Sailor’s Uniforms, digital embroidery, applique, digital print.
William Vicarage, a 20 year-old watchmaker from Swansea South Wales, suffered serious cordite burns whilst serving aboard the H.M.S. Malaya in the Battle of Jutland. His facial injuries included the loss of most of his nose and part of his ears. He also suffered severe ectropion of the lips and eyelids (where the tight scar tissue turns the inner surfaces outwards). Vicarage was admitted to the recently established plastic surgery unit at Queen Mary’s Hospital Sidcup and whilst in the care of pioneering facial surgeon Sir Harold Gillies proposed underwent life changing facial surgery. Gillies released a large ‘Masonic collar flap’ of skin from William’s chest and stitched it to the lower part of the face with connecting straps of skin known as pedicle flaps which maintained a constant, uninterrupted blood supply to the large graft.
This surgery marked a turning point in skin grafting. As the flap was raised and sutured in place on William’s face, the long parallel edges of the connecting pedicle flaps of skin curled in toward each other under tension. It is noted that when observing this, Gillies began to stitch the long edges together to form tubes to the astonishment of those present in theatre. Tubing the pedicle flaps ensured better supply of blood and reduced the chance of infection to the raw underside of the flaps.
The foundation of the tubed pedicle technique was only the first stage in the remarkable surgery Willie Vicarage underwent. Instead of returning the connecting tubed pedicles of skin to their donor site, Gillies used this additional tissue to further reconstruct other areas of William’s face. Writing about the birth of the technique, Gillies describes how he decided to use the connecting pedicles for the reconstruction of Willie’s nose by turning the tubes of skin up and onto the nasal and cheek areas. The surgery endured by William Vicarage marked a turning point in the treatment of thousands of patients undergoing reconstructive surgery.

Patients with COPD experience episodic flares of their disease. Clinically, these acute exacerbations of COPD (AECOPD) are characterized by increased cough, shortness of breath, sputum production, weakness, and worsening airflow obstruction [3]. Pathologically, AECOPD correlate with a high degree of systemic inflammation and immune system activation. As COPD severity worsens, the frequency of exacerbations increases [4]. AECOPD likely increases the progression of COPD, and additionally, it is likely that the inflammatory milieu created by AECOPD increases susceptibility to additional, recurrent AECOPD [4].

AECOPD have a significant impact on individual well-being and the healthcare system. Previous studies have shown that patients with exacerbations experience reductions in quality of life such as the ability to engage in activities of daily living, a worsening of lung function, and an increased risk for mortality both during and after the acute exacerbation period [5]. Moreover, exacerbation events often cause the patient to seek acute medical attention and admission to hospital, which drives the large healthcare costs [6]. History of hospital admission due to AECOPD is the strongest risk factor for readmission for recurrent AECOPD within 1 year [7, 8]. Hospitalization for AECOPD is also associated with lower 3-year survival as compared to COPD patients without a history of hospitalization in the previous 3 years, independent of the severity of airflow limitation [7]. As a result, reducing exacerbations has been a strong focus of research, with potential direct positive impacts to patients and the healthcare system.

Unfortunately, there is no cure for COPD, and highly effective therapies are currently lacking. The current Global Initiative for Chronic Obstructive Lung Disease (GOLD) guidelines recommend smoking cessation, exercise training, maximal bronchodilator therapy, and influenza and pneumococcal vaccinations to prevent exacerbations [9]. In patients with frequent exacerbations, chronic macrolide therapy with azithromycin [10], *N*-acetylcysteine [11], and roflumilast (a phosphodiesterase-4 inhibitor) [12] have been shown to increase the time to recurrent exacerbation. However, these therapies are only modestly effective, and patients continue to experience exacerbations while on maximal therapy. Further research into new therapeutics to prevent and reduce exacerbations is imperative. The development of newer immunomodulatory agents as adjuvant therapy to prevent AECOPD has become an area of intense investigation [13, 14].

The Vicarage Diptych describes the events and surgery William experienced including the events leading up to his injury, his treatment and extracts from his medical notes and reflections by Gillies. Stitch and embroidery feature heavily in the work, stitch being one of the methods used by Gillies in his treatment of William’s injuries. The diptych also includes burned detailing referencing the cause of the injury, particularly in reference to the severe burns to his hands. The facial garments included in the work describe part of the surgical procedure William underwent in addition to digitally embroidered illustrations of pre-operative planning from his medical record.
All Gillies Archives records appear courtesy of the Gillies Archives. Reproduction permission must be requested.